Most families hope that the wealth built by one generation will last for multiple generations, and it will form the foundation of further success for future generations. Through education, creativity and entrepreneurial spirit, future generations should be inspired to fulfill their goals, having the advantages this wealth can bring. Yet, we often see that wealth is short lived; hence the adage “shirtsleeves to shirtsleeves in three generations.” This refers to the risk that inheritors will not be prepared or able to manage their wealth, leading to declining family wealth across generations.
This article focuses on fundamental principles to consider in order to prepare the next generation to manage the family wealth successfully, and provides a roadmap that outlines considerations to help build a lasting wealth legacy.
Foundations for a lasting wealth legacy
Building a lasting wealth legacy is more challenging than most families expect or would care to admit. The answer to a lasting wealth legacy while complex, lies in how we define “wealth,” its purpose to the family and, most importantly, how members of the family communicate and interact with one another when wealth is central to the family. Addressing these issues requires families to be more open about discussing wealth. When this occurs, the likelihood is greater that these families will form a trusting relationship, which is critical in binding families to a common cause. Unfortunately, families are often reluctant to discuss the topic of family wealth for fear that such discussions could lead to misconceptions, family disputes, and even a loss of sense of purpose for those who will inherit it. Bridging this communication challenge that families may have about wealth is the first step to wealth preservation – if you can’t talk about it, you likely won’t agree on it; and if you can’t agree on it, you likely won’t preserve it. Here are some basic principles on family wealth to consider that may help in discussing and preparing the next generation about wealth:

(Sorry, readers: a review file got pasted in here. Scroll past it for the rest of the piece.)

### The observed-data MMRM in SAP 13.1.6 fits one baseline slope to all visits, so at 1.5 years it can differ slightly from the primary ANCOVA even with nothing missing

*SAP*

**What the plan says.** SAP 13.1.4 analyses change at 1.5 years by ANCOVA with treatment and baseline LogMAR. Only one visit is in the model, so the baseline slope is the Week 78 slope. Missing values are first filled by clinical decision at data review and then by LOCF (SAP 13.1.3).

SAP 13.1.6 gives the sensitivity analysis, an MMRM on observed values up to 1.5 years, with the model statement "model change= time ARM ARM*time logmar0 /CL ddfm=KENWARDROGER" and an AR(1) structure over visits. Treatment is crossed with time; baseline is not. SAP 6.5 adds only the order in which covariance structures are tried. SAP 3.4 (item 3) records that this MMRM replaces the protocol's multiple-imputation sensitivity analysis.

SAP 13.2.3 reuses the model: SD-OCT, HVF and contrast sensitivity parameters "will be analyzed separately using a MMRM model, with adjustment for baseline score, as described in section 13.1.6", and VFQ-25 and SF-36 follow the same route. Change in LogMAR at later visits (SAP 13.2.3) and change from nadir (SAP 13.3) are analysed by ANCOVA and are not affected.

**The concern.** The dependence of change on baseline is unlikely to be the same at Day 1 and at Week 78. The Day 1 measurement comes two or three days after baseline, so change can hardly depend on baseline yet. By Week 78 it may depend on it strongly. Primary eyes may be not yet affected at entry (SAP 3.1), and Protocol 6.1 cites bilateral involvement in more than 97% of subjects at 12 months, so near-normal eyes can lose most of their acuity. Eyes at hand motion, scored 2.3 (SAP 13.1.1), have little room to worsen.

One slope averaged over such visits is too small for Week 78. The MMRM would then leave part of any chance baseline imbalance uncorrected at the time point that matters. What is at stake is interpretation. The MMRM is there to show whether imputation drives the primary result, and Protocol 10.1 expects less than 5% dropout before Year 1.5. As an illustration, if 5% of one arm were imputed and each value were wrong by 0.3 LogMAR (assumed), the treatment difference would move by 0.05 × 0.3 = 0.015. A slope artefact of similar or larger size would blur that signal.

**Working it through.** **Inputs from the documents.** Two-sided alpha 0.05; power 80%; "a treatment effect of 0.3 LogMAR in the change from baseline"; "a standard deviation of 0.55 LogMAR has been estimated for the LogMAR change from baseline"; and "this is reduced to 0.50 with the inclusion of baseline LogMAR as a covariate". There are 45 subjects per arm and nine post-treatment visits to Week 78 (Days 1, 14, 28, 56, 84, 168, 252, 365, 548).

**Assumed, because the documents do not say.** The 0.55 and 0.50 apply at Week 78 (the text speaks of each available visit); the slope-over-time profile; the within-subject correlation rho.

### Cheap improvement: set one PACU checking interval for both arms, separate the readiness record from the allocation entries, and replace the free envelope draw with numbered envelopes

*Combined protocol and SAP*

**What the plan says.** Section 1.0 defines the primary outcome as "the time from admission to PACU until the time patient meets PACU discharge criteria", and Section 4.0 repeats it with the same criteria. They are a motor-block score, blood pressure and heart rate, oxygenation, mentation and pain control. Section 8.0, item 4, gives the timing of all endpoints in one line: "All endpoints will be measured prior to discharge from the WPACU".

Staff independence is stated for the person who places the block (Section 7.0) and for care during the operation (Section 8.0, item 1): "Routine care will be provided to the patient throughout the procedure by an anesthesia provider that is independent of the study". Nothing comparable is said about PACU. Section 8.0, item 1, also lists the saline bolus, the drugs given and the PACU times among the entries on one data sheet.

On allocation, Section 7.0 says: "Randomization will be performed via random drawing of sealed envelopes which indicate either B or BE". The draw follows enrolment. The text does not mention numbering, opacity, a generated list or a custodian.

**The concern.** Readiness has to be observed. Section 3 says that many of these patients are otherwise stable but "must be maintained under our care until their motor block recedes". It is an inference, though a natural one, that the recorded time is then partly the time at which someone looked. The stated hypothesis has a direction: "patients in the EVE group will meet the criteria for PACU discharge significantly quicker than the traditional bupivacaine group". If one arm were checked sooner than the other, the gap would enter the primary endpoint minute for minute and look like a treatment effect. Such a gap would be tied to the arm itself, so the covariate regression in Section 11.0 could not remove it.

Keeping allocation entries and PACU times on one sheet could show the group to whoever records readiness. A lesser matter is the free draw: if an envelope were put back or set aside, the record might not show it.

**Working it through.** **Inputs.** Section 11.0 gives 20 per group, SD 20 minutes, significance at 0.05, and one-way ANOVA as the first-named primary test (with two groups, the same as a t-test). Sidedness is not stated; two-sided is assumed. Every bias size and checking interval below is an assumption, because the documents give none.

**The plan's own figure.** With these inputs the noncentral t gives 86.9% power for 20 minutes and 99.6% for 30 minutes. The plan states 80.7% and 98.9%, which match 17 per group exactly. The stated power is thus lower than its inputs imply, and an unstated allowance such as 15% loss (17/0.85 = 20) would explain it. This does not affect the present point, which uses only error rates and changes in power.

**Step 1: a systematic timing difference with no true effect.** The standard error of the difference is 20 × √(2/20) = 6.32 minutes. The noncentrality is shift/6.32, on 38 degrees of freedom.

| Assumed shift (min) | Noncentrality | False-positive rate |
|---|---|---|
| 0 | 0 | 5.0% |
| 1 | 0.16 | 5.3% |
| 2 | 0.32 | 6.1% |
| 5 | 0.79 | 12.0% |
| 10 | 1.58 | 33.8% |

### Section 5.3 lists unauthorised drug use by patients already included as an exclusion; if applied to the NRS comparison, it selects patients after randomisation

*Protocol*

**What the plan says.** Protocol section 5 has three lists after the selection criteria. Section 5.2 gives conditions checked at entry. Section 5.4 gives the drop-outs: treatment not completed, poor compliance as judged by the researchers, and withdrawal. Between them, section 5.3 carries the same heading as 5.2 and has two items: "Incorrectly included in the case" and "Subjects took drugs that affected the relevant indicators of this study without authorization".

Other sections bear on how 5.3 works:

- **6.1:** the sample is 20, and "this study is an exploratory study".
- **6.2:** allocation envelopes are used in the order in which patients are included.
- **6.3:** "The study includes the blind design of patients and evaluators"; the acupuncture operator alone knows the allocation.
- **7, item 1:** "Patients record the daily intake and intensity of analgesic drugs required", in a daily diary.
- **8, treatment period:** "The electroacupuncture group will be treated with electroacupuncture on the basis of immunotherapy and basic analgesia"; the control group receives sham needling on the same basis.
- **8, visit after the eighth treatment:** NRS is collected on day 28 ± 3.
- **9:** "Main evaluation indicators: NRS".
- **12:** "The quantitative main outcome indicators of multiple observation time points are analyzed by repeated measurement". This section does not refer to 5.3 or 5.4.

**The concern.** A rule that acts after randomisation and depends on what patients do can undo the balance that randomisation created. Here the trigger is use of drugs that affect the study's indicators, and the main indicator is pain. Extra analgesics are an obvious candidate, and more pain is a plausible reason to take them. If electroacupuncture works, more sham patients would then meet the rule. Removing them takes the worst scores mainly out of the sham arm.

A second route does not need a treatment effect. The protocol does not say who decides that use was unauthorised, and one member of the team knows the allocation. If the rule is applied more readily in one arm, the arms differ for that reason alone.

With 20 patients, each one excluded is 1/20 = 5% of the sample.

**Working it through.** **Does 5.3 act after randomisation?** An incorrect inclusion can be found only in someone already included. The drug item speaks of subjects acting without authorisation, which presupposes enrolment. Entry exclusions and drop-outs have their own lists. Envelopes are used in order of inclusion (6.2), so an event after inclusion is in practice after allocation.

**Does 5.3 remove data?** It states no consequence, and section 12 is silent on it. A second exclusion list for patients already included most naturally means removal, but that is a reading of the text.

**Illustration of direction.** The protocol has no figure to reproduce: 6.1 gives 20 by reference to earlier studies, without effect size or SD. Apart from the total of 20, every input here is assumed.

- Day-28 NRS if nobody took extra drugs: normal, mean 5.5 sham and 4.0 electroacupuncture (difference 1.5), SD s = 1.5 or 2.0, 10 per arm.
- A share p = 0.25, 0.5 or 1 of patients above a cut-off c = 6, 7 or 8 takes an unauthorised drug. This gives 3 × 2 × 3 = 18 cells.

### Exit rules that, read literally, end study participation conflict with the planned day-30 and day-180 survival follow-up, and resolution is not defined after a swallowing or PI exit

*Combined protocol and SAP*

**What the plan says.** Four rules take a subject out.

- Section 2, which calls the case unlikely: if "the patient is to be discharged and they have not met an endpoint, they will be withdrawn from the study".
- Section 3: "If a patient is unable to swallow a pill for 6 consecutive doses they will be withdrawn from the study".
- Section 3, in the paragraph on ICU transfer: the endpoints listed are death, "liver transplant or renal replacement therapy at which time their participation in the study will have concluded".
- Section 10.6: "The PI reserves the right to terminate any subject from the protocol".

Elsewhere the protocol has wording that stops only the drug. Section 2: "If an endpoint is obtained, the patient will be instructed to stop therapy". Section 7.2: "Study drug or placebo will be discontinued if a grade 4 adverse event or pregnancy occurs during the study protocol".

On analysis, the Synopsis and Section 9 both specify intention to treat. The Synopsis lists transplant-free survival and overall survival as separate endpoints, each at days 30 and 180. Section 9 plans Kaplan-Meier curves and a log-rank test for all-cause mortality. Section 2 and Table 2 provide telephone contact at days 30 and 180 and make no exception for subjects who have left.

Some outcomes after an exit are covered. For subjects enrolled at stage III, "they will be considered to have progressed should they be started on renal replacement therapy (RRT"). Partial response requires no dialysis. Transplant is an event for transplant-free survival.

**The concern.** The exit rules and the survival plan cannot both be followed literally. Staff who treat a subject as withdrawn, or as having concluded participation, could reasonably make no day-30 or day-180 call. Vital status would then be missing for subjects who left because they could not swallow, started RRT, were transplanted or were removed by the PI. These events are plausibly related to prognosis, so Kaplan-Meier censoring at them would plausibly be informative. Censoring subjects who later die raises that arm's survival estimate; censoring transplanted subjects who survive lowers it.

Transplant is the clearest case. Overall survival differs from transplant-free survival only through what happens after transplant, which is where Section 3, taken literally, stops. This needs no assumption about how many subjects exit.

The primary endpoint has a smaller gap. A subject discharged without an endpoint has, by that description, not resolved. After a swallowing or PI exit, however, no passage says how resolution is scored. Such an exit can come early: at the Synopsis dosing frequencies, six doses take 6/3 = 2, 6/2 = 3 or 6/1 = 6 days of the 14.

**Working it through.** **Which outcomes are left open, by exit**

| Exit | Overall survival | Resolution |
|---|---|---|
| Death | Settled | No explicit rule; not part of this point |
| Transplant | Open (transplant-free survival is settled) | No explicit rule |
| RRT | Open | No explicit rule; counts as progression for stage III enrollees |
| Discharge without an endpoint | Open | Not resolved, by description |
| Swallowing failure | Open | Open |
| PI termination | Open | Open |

Wealth of a family consist of its members
Financial wealth is important because it funds the family’s living; however, its ultimate wealth are the members of the family. It is difficult to imagine how a family can be successful in preserving their wealth if the well-being of its members is not addressed.
Preserving wealth is about human behaviour
Families are typically made up of a group of individuals either related by bloodlines or by affinity. When these individuals share the same goals and vision on how wealth is viewed and used, wealth is preserved in a cloak of stewardship with the notion that it should be preserved and accessible by multiple future generations. These shared goals and vision, which are expressed in simple and short sentences in a family mission statement, are preserved in a social pact that is affirmed in family governance.
Wealth is not only quantitative but qualitative